It has long been recognised that the ecology and conservation sector in the UK and Ireland is lacking in diversity, but very little has been done to address it. In recent months it’s something that CIEEM has become increasingly conscious of, particularly in the light of the #BlackLivesMatter movement, and we want to let our members know what we are doing about it: at Governing Board level, within our secretariat, amongst our membership, and in the wider profession.
In June 2020, our CEO Sally Hayns released a statement on racism and ecology – a call for listening and support, and for action. But diversity and inclusivity is not just about ethnicity. It’s also about gender identity, sexual orientation, age demographics, religion, disability and socio-economic status, some of which are ‘protected characteristics’ under the Equality Act 2010. And it’s about representation of ecologists and environmental managers working in all parts of the sector and in all geographic areas.
Some of these issues have already been highlighted in more detail, for example in Steve Roe’s blog on Supporting LGBTQ+ Professionals, Mya-Rose Craig’s blog on Colonialism in Conservation, and Hannah Williams’s In Practice article on Stimulating Representation of BAME People. Other equality issues have also been touched upon, for example as part of the Employment and Salary Survey 2017-18 and within Marcus Kohler’s blog post on Exploitation of Graduate Ecologists. If you’ve missed any of these, I can highly recommend taking a moment to read them.
But highlighting issues and raising awareness is just the start – it’s the actions which follow that are most important. So what is CIEEM doing?
A number of things are already in place that have started to address issues like representation, recognition and inclusivity. An example close to my heart is the creation of Project Officer (PO) posts in the three devolved nations and Ireland, helping to ensure that people living/working in these places have representation within the secretariat.
As PO for Wales, I work alongside the Wales Member Network Committee, the Wales Policy Group and the Vice President for Wales to ensure that CIEEM’s work represents the sector that we support. My colleagues Annie and Liz do similar things for Scotland and the Island of Ireland respectively. There are a number of Member Networks across England too – as well as a Special Interest Group for the UK Overseas Territories. Within our Member Network committees we have also created a specific Role Profile for Student Representatives, and strongly encourage students and early career ecologists to get involved.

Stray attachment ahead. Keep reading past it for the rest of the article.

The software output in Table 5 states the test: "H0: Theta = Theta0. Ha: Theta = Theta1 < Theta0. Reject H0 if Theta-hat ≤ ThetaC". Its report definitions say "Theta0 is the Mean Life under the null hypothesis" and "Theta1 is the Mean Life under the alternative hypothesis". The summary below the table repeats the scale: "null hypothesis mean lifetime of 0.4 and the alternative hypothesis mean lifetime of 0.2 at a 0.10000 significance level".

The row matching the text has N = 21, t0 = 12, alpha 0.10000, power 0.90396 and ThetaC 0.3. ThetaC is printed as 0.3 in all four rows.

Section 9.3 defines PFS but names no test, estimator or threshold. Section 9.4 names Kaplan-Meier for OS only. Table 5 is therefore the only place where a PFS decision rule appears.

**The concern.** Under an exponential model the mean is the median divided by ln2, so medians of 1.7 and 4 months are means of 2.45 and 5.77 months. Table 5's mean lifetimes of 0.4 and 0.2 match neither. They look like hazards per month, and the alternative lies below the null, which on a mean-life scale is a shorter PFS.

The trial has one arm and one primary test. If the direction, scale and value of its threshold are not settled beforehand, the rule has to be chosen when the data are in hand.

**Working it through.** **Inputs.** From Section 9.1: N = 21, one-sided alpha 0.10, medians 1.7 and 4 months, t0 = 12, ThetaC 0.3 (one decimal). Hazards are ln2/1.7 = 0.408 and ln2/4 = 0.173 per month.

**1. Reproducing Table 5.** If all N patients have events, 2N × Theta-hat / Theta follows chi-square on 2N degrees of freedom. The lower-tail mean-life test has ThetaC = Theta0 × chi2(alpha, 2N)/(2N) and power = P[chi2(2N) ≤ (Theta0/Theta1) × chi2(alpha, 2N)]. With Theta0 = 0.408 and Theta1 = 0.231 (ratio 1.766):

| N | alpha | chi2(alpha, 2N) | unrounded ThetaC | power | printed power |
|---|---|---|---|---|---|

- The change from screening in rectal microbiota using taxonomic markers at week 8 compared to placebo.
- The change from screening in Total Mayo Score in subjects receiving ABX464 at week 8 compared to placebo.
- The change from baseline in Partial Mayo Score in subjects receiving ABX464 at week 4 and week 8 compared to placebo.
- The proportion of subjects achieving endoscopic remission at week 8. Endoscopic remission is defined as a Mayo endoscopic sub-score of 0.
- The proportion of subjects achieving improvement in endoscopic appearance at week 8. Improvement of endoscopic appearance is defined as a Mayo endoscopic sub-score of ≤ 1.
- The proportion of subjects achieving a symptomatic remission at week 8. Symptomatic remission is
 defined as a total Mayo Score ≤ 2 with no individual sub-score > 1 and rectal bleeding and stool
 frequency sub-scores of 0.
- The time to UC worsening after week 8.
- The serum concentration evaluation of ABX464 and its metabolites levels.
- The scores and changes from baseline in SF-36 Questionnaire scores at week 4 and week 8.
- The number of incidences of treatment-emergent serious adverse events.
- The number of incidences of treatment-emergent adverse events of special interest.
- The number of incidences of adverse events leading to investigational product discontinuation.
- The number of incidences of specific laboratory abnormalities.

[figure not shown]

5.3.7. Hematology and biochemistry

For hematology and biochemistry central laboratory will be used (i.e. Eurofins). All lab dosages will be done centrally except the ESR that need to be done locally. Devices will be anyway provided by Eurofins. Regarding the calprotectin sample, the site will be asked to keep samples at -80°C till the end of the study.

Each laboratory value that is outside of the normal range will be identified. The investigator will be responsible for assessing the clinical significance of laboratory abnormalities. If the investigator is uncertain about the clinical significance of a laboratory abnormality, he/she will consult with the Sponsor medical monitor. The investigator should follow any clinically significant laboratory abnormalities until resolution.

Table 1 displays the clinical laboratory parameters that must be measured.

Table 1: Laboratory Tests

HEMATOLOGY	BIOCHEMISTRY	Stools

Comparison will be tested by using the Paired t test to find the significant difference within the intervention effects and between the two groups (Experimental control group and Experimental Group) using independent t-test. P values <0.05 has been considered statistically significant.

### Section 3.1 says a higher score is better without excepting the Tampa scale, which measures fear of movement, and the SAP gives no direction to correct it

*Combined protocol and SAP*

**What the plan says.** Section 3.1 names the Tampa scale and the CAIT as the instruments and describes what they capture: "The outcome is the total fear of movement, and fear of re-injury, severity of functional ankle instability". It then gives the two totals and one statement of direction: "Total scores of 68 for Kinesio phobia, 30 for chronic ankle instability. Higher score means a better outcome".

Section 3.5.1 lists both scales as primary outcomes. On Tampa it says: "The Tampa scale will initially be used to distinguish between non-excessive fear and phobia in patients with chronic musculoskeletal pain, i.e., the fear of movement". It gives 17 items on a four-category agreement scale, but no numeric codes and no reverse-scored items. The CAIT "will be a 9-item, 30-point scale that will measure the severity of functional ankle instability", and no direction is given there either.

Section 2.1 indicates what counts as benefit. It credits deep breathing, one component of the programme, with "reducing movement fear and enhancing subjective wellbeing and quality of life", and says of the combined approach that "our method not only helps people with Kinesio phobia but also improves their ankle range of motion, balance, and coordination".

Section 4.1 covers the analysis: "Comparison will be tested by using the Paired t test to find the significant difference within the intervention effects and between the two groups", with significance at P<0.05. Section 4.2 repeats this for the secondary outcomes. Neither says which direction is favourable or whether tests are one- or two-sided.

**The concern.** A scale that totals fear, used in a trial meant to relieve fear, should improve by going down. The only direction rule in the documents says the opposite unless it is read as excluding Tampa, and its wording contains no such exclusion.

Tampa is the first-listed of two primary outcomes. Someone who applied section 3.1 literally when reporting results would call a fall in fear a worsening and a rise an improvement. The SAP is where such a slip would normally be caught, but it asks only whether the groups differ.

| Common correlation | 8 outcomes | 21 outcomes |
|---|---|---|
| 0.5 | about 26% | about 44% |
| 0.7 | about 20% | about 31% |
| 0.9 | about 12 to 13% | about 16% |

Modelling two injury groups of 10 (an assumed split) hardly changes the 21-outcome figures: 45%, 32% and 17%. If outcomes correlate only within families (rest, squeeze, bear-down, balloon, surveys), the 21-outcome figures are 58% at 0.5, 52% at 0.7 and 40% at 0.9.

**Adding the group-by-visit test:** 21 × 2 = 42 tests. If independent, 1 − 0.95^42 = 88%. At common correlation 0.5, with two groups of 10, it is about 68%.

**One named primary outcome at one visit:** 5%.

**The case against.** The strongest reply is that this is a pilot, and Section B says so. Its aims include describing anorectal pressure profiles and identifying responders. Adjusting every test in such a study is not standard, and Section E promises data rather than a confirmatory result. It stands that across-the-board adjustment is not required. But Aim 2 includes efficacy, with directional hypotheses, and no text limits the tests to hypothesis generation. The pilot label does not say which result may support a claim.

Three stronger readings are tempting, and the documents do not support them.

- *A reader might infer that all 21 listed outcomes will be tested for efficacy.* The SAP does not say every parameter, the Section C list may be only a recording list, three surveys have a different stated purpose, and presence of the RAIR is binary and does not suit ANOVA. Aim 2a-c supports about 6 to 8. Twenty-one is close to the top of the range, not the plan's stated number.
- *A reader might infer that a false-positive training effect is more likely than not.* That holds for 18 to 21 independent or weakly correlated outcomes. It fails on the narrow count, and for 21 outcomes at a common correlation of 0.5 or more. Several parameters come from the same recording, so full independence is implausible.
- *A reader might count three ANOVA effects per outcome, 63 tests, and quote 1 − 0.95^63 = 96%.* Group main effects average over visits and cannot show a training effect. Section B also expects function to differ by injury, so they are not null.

In 2019 the Landscape Institute launched #RainbowPlaces, a cross-industry LGBTQ+ networking group, and CIEEM is a proud partner. We hope that this leads to greater discussion and action, as well as supporting LGBTQ+ professionals.
Diversity was raised at our July staff meeting and a broad discussion was had on: barriers to working for CIEEM; barriers to careers in ecology and environmental management; and what we can do to address the barriers identified. Out of this, several members of staff have formed a working group to look in more detail at these issues, with the first meeting taking place in early August. One of the things discussed was the Diversity and Inclusion Framework for Professional Bodies (formally adopted by the Governing Board in late July) with the view to developing an action plan to deliver and monitor progress.
Other discussions are also ongoing around collecting data on protected characteristics of members and future secretariat applicants (which we currently don’t do). There have also been recent discussions at Membership Admissions Committee, Registration Authority and Governing Board meetings on trying to eliminate unconscious bias around protected characteristics within the membership and chartership application processes. In addition, all secretariat staff have recently attended equality, diversity and inclusivity training, and we are delighted that Judy Ling Wong, President of the Black Environment Network, has agreed to speak at our Time to Change conference in Bristol in December.
But this isn’t a give-CIEEM-a-pat-on-the-back story. It’s about telling you that we have made a start and that we will continue doing the work, for as long as it takes. It can’t be fixed overnight, and it’s not just about saying all the right things and then not acting. It’s about taking the long view and being prepared to work hard to create change, no matter how challenging that may be. Do get in touch and share your experiences. We absolutely welcome feedback, because that will help us do better – and we really must do better.
Diana Clark MCIEEM is CIEEM’s Wales Project Officer.
Contact Diana at: email@example.com